Windsor Castle reopened its doors to visitors yesterday, and has a special treat in store: Second World War ‘pantomime portraits’ which haven’t been seen for nearly twenty years.
Princess Elizabeth and Princess Margaret took part in a series of pantomimes in the Waterloo Chamber at Windsor Castle, as they spent the height of WWII there, unbeknownst to the public.
They performed to raise money for the Royal Household Wool Fund, which supplied yarn to make comforters for soldiers fighting at the Front.
At the beginning of the war, a series of portraits by Sir Thomas Lawrence that usually line the walls of the Waterloo Chamber were removed from their frames for safe keeping. The portraits were commissioned by George IV to depict the leaders of Europe, whose forces had defeated Napoleon in 1815.
To make these blank spaces more festive, 16 ‘pantomime pictures’ were commissioned to cover the bare walls. Teenage evacuee and part-time art student Claude Whatham was asked to recreate fairy-tale characters on rolls of wallpaper.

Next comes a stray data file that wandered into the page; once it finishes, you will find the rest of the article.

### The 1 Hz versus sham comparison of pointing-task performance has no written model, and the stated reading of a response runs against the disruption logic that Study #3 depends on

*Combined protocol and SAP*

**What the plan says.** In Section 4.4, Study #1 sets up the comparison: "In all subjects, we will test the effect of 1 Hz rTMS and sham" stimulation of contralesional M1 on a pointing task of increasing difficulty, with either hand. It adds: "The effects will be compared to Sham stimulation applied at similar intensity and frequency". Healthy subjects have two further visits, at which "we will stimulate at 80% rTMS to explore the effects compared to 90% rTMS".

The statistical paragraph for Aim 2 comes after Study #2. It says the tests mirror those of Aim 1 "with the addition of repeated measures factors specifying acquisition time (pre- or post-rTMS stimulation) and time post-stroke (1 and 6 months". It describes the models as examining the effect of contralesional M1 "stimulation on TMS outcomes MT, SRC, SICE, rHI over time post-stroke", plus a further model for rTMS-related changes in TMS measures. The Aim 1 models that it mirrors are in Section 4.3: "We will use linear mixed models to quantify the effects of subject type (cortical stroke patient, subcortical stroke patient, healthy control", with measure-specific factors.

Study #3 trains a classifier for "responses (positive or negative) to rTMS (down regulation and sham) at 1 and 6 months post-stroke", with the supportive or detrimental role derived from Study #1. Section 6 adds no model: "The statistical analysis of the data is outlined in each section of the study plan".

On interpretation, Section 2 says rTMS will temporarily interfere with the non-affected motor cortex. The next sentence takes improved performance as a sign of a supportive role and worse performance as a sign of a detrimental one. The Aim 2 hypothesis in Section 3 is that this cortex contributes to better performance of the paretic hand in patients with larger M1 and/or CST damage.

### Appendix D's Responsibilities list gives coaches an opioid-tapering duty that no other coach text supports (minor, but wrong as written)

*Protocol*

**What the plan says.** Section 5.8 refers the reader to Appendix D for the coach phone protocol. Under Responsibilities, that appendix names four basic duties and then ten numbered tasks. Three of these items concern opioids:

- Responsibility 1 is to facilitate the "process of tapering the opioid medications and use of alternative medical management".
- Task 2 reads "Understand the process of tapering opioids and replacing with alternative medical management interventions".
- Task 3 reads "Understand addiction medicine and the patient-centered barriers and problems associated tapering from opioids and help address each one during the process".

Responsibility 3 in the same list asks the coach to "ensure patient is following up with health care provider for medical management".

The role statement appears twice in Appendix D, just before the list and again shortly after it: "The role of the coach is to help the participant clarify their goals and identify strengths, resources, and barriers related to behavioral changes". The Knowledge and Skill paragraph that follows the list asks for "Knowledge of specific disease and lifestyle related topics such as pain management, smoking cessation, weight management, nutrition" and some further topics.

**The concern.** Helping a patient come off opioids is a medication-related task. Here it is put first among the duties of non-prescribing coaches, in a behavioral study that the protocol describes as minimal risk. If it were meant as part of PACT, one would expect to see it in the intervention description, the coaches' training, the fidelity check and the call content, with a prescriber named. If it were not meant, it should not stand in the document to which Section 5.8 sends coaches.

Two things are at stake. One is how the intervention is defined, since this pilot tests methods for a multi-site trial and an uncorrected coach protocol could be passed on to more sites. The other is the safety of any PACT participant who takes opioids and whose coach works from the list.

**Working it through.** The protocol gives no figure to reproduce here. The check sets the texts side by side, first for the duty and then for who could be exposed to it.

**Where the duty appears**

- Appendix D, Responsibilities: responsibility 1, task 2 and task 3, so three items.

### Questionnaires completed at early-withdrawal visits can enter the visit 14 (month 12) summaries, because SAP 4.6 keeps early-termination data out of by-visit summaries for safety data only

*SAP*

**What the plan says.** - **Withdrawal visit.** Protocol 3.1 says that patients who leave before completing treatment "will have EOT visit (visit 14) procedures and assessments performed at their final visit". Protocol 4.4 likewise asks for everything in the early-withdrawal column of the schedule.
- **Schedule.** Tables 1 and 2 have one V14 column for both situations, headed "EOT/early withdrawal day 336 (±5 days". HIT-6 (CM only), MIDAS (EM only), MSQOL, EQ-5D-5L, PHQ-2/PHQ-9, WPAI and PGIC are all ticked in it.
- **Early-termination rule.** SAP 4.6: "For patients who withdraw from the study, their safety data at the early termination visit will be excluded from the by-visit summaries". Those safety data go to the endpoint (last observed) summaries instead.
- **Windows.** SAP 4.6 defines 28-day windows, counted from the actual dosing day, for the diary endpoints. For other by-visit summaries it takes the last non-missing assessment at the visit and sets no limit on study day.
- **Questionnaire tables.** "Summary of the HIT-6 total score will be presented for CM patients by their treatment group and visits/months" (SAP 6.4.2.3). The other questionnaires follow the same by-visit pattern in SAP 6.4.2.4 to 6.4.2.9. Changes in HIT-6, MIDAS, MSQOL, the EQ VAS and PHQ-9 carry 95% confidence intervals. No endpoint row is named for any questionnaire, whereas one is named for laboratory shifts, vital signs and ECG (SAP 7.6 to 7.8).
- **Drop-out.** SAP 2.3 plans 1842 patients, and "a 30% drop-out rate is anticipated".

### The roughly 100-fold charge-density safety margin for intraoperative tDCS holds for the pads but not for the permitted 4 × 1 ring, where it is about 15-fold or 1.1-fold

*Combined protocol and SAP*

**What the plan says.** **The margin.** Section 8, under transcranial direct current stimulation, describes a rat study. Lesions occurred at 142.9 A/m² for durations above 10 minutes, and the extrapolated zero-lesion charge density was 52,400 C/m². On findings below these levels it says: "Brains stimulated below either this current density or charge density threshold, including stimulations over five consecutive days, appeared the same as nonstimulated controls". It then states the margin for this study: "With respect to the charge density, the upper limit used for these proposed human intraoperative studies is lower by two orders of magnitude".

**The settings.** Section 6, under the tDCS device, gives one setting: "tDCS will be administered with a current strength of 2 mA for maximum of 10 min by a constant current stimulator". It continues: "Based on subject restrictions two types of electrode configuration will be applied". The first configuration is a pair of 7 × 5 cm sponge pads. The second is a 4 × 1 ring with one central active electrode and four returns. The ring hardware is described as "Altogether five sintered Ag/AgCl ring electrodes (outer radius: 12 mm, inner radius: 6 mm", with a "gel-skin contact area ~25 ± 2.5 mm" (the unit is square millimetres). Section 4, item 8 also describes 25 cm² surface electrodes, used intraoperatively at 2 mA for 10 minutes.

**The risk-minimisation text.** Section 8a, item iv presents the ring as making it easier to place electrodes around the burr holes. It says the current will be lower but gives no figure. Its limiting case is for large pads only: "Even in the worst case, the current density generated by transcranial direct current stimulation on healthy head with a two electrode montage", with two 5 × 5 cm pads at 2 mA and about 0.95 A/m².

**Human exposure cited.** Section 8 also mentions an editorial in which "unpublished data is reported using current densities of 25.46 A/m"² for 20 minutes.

He shared a temporary painting studio in the Garter Throne Room with Sir Gerald Kelly, who was working on King George VI and Queen Elizabeth’s Coronation portraits.
After the war, the portraits by Sir Thomas Lawrence were returned to the Waterloo Chamber, and the pantomime pictures remained hidden beneath them. They have been revealed just once since the war, following the fire of 1992.
During the recent closure a Windsor due to the pandemic, the opportunity was taken to clean various aspects of the castle and its artefacts. The portraits by Sir Thomas Lawrence were removed and the newly-revealed pantomime pictures can be seen by visitors to Windsor Castle.
Across the other Royal Collection Trust sites reopening, you can see the ‘George IV: Art & Spectacle’ exhibition at The Queen’s Gallery, Buckingham Palace, which features George IV’s diadem.
The Palace of Holyroodhouse, the royal galleries and the Royal Mews are now welcoming visitors. Pre-booking your visit is essential – go here.